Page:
• In September 2015, ABInbev announced their intention to make an offer to buy SABMiller, which created some uncertainty regarding future ownership and job security. Senior management aligned behind the criticality of the L&D initiative to achieve 2016 targets. Employees stated that the programme instilled meaning and purpose during a period of great uncertainty and galvanised the European organisation behind a powerful objective.

Judges’ comments
“World-class approach to creating a demonstrably positive organisational and commercial impact through L&D.”

SABMiller collect the 2016 Personnel Today Overall Winner trophy

RUNNERS-UP

Barclaycard

About the organisation
Barclaycard, part of Barclays Retail and Business Banking, is a global payment business. Barclaycard was the first credit card introduced in the UK, coming into service in 1966. The company operates in 20 countries around the world, with around 12,500 employees looking after more than 30 million customers.

The challenge
Barclaycard’s Customer Payment Solutions (CPS) department supports customers in financial difficulties. Over the years, the Specialist Support Team (SST) has become a pioneering team that supports customers with a wide variety of vulnerable circumstances.

Recent FCA announcements gave the CPS learning team a reason to further enhance what they offer. In addition, it wanted to support agents with: identifying types of vulnerability; addressing the scale/severity of vulnerability; when to engage SST; and managing customer’s expectations. Managing medical issues was handled particularly well, but once certain mental health conditions were raised, staff lacked confidence to handle these calls.

What the organisation did

  • In January 2015, the CPS learning team began a learning needs analysis (LNA) to bring about a consistent, combined vulnerable learning initiative for frontline advisors and the SST. Previously, learning had been segregated, with separate pieces on “general” vulnerability, mental capacity and the 2014 Consumer Credit Act changes.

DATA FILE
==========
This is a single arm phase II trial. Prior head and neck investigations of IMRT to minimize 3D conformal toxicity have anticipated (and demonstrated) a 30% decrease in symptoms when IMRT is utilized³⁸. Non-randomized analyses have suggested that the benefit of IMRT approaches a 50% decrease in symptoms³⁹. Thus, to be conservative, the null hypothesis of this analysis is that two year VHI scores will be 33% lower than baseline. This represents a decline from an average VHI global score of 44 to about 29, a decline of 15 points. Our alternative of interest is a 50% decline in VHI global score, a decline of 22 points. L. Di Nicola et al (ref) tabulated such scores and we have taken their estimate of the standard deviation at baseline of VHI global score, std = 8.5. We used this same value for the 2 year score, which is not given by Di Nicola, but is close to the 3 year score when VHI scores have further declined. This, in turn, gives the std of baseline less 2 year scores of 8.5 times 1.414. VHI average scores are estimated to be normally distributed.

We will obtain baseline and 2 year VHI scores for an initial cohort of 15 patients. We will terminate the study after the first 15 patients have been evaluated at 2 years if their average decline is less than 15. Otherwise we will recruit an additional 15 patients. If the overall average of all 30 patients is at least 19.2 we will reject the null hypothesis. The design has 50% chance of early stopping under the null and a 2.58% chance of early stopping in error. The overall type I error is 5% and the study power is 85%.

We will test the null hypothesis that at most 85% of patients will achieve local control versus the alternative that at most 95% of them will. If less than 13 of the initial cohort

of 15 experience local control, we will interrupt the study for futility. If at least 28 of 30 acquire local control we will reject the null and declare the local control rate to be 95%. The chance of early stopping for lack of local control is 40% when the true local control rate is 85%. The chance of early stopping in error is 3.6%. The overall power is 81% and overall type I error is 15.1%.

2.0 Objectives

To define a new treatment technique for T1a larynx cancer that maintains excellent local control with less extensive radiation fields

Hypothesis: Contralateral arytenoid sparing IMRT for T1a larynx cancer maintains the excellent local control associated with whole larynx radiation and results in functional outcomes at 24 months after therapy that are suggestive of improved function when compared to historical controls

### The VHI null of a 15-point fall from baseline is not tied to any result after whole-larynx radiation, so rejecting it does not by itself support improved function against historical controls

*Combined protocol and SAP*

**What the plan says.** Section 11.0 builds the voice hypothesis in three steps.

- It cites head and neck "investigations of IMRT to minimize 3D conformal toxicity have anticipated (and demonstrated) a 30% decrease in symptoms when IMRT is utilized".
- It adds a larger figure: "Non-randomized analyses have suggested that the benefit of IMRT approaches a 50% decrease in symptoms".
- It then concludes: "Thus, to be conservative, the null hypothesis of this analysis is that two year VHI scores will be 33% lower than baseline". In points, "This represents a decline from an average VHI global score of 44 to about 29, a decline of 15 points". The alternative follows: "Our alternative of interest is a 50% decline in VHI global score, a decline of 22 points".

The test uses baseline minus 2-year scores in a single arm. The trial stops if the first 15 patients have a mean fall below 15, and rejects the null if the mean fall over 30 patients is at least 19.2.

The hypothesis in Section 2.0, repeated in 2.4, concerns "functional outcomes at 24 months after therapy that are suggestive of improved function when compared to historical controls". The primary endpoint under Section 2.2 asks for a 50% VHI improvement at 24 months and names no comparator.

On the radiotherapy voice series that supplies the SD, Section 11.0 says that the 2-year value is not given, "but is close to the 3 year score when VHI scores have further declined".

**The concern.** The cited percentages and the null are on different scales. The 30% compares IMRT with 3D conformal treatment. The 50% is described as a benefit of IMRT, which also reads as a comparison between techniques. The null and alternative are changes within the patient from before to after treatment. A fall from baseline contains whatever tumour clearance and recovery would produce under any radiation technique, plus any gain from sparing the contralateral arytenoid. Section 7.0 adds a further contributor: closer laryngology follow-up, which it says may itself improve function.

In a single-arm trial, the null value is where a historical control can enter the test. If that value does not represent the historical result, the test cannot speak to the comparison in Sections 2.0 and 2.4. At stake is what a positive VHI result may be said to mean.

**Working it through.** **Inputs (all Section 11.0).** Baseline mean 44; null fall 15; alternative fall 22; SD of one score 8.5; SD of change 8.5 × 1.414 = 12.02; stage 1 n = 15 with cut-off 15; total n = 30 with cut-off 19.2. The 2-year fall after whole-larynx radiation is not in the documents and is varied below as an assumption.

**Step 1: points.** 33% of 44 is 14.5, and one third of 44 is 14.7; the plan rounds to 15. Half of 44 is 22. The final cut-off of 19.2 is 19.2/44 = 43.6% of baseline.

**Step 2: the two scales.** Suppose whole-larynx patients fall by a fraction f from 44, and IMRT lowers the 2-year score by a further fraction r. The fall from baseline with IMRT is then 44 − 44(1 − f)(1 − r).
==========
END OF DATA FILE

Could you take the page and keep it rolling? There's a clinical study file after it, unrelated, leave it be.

• Undertook a LNA for the retail division of Barclays in order to support the roll-out of vulnerable training, which was new to their business area. As they had limited awareness, knowledge, and experience of handling vulnerable customers, the CPS learning team assisted the operations to introduce adequate processes that supported the customer.
  • Held a one-day training session for specialist agents developed in partnership with Stockport MIND. The training addressed mental health conditions, their symptoms and potential treatments, the Mental Capacity Act, stigma and discrimination, suicide and looking after yourself.
  • Created a one-hour e-learning module for all frontline agents (CPS and retail) giving the basics of vulnerability, followed by a five-hour, face-to-face session (seven hours for specialist teams), bringing the skills of the e-learning to life with scenarios.
  • Further needs analysis found that SST were seeking: further suicide training (handling customers that are threatening it, or who have previously attempted it); handling emotional manipulation; delivering difficult outcomes/decisions to those in high-risk vulnerable situations; dealing with difficult emotions; and managing your own emotions after the call.
  • Sent out a tender to six companies specialising in supporting vulnerable customers. A joint effort from the Royal College of Psychiatrists and the Money Advice Trust secured the bid.

Benefits and achievements

  • CPS received the training first and gave a net promoter score (NPS) of 85 for “likely to recommend” against a target of 45, and a rating of 90 (against a target of 50) for the trainer.
  • SST saw an average NPS of 73 over the three months after training, followed by four consistent months of 100 NPS score.